EU - Generous Childcare Benefits

Arno Froese

Rich countries contribute an average of $14,000 per year for a toddler’s care, compared with $500 in the U.S. 

Typical 2-year-olds in Denmark attend child care during the day, where they are guaranteed a spot, and their parents pay no more than 25 percent of the cost. That guaranteed spot will remain until the children are in after-school care at age 10. If their parents choose to stay home or hire a nanny, the government helps pay for that, too.

The U.S. spends 0.2 percent of its G.D.P. on child care for children 2 and under—which amounts to about $200 a year for most families, in the form of a once-a-year tax credit for parents who pay for care.

The other wealthy countries in the Organization for Economic Cooperation and Development spend an average of 0.7 percent of G.D.P. on toddlers, mainly through heavily subsidized child care. Denmark, for example, spends $23,140 annually per child on care for children 2 and under.

Among the 38 nations in the Organization for Economic Cooperation and Development, the United States is second only to Luxembourg on education spending for elementary school through college. But Americans have long had mixed feelings about whether young children should stay home with family or go to child care.

Some states and cities offer public preschool, starting at age 3 or 4. But just seven states (and the District of Columbia) serve more than half of 4-year-olds, and 14 states have no public preschool or serve less than 10 percent of children, according to the National Institute for Early Education Research.

The situation is much different in many rich countries. In Europe, new parents have paid leaves of 14 months, on average, and it’s common for children to start public school at age 3. (In the preschool years, the focus in on play—toddlers aren’t sitting at desks doing worksheets.)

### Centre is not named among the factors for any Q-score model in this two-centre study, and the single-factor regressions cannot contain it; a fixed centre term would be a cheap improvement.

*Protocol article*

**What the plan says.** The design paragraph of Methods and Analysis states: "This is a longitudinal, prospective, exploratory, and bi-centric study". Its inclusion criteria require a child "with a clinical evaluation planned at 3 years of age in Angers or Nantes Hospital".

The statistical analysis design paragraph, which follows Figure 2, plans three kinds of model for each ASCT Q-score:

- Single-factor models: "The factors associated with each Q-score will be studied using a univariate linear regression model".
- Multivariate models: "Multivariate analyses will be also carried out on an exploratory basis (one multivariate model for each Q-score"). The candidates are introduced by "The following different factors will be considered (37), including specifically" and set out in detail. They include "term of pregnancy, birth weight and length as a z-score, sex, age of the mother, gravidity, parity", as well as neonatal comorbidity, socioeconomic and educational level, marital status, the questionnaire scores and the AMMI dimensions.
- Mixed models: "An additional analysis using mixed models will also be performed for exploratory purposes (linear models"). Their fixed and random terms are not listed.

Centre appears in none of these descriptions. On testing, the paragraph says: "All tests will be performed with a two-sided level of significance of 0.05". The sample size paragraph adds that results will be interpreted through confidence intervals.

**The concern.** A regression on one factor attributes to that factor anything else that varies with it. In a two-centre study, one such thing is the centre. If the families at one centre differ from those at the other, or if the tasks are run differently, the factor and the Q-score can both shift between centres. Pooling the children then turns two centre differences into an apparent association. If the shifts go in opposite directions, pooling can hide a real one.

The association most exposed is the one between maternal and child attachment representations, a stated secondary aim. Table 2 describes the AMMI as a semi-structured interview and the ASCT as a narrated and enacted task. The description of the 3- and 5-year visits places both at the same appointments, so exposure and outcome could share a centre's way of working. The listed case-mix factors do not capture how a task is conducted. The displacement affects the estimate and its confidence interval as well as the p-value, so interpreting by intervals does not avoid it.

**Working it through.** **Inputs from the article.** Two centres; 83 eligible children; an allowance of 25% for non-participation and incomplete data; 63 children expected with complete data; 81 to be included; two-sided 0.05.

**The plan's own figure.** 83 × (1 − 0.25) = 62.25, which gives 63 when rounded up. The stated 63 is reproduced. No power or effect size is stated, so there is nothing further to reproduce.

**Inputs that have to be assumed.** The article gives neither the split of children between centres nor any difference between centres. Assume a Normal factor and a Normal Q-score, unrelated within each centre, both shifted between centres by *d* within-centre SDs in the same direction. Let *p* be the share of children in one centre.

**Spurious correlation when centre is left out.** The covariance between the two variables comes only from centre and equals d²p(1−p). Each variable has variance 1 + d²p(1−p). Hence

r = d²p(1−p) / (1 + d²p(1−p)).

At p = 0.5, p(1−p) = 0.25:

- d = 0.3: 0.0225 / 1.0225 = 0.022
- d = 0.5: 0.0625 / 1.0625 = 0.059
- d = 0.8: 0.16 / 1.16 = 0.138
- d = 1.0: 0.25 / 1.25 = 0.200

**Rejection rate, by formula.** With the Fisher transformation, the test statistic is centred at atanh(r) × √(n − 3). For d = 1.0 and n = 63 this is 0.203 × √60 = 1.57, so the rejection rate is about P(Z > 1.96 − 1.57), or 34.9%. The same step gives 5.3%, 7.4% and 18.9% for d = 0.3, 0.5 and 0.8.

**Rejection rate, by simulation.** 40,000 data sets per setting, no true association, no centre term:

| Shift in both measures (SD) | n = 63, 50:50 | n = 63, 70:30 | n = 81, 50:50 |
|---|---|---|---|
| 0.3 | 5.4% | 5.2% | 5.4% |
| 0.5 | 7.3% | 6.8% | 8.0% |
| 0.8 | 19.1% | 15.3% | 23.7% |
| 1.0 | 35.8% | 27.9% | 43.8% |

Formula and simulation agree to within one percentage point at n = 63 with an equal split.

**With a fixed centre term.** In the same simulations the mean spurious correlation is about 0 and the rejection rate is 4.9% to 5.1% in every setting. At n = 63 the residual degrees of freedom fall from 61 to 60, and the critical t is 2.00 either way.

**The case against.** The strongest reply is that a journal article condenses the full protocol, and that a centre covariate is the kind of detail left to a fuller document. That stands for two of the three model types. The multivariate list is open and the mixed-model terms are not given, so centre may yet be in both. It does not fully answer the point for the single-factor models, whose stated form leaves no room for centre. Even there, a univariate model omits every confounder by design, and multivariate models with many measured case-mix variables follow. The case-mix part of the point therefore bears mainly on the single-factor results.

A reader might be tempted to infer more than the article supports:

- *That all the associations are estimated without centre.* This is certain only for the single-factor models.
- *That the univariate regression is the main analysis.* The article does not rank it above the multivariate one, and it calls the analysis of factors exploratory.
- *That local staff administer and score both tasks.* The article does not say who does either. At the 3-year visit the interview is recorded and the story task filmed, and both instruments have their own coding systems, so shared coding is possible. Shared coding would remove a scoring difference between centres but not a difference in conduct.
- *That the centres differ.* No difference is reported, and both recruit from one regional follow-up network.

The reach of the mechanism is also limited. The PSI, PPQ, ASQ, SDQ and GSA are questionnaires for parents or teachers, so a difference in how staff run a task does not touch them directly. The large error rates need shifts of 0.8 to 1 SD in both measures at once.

In Germany, children can attend forms of “kita” from early months through elementary school. In some places, parents pay tuition based on their income, and in others, including Berlin and Hamburg, it is free. In France, parents of babies and toddlers receive tax credits of up to 85 percent of the cost of attending child care centers called crèches or hiring home-based “childminders,” before public preschool begins at age 2 or 3.

-www.nytimes.com, 6 October 2021

Arno's Commentary

Why, we may ask, are these European countries so supportive of family? One of the often-quoted reasons is the decline in the birth rate. In other words, a few decades down the road, governments will lack the tax base to pay the generous retirement benefits for the aged. However, that may be overcome by other means such as utilizing robots and artificial intelligence.

In several instances, we have called attention to the population decline in super-rich countries. It is our understanding that this will contribute to the increase of imported labor from other countries—thus molding an even stronger global connection, which ultimately will lead to a one-world society.

Arno Froese is the executive director of Midnight Call Ministries and editor-in-chief of the acclaimed prophetic magazines Midnight Call and News From Israel. He has authored a number of well-received books, and has sponsored many prophecy conferences in the U.S., Canada, and Israel. His extensive travels have contributed to his keen insight into Bible prophecy, as he sees it from an international perspective.

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